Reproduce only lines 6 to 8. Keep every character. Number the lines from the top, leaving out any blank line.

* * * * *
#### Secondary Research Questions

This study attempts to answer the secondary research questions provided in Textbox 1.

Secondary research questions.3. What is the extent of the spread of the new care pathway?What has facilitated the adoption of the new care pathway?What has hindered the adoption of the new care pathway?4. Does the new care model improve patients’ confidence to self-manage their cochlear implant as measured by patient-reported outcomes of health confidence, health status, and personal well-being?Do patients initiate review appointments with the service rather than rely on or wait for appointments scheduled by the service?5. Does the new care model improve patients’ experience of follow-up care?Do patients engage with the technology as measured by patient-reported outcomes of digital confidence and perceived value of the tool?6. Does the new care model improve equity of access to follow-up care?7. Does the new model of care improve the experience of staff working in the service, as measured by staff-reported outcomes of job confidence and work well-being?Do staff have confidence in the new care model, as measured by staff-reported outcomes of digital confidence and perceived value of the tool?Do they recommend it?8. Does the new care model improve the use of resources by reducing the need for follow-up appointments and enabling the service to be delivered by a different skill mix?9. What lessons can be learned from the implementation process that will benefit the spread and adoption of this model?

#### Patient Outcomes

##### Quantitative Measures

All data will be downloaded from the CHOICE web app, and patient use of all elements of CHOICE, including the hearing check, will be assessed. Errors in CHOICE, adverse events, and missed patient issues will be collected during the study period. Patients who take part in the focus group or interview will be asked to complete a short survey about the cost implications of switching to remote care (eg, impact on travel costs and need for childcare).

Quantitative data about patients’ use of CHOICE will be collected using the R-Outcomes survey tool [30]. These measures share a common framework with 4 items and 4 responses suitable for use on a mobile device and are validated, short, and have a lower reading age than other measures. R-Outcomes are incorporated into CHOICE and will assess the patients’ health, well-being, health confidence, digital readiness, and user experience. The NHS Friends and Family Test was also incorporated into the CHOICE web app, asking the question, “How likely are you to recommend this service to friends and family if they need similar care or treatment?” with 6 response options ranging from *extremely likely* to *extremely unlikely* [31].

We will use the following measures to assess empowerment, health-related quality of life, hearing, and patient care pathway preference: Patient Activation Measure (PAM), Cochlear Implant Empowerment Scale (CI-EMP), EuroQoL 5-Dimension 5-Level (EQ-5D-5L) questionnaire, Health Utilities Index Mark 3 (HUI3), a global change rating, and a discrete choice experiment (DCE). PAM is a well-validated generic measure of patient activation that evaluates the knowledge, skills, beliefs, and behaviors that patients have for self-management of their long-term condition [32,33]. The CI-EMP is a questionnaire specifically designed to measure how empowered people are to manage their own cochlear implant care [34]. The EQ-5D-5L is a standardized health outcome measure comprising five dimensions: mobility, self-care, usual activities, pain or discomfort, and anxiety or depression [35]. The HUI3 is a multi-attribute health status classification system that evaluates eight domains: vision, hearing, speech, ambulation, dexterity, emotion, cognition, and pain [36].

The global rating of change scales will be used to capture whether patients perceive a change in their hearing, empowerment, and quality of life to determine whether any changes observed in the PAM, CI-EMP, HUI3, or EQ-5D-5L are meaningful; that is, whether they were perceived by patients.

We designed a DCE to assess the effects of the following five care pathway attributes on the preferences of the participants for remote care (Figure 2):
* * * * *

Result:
All data will be downloaded from the CHOICE web app, and patient use of all elements of CHOICE, including the hearing check, will be assessed. Errors in CHOICE, adverse events, and missed patient issues will be collected during the study period. Patients who take part in the focus group or interview will be asked to complete a short survey about the cost implications of switching to remote care (eg, impact on travel costs and need for childcare).

Quantitative data about patients’ use of CHOICE will be collected using the R-Outcomes survey tool [30]. These measures share a common framework with 4 items and 4 responses suitable for use on a mobile device and are validated, short, and have a lower reading age than other measures. R-Outcomes are incorporated into CHOICE and will assess the patients’ health, well-being, health confidence, digital readiness, and user experience. The NHS Friends and Family Test was also incorporated into the CHOICE web app, asking the question, “How likely are you to recommend this service to friends and family if they need similar care or treatment?” with 6 response options ranging from *extremely likely* to *extremely unlikely* [31].

We will use the following measures to assess empowerment, health-related quality of life, hearing, and patient care pathway preference: Patient Activation Measure (PAM), Cochlear Implant Empowerment Scale (CI-EMP), EuroQoL 5-Dimension 5-Level (EQ-5D-5L) questionnaire, Health Utilities Index Mark 3 (HUI3), a global change rating, and a discrete choice experiment (DCE). PAM is a well-validated generic measure of patient activation that evaluates the knowledge, skills, beliefs, and behaviors that patients have for self-management of their long-term condition [32,33]. The CI-EMP is a questionnaire specifically designed to measure how empowered people are to manage their own cochlear implant care [34]. The EQ-5D-5L is a standardized health outcome measure comprising five dimensions: mobility, self-care, usual activities, pain or discomfort, and anxiety or depression [35]. The HUI3 is a multi-attribute health status classification system that evaluates eight domains: vision, hearing, speech, ambulation, dexterity, emotion, cognition, and pain [36].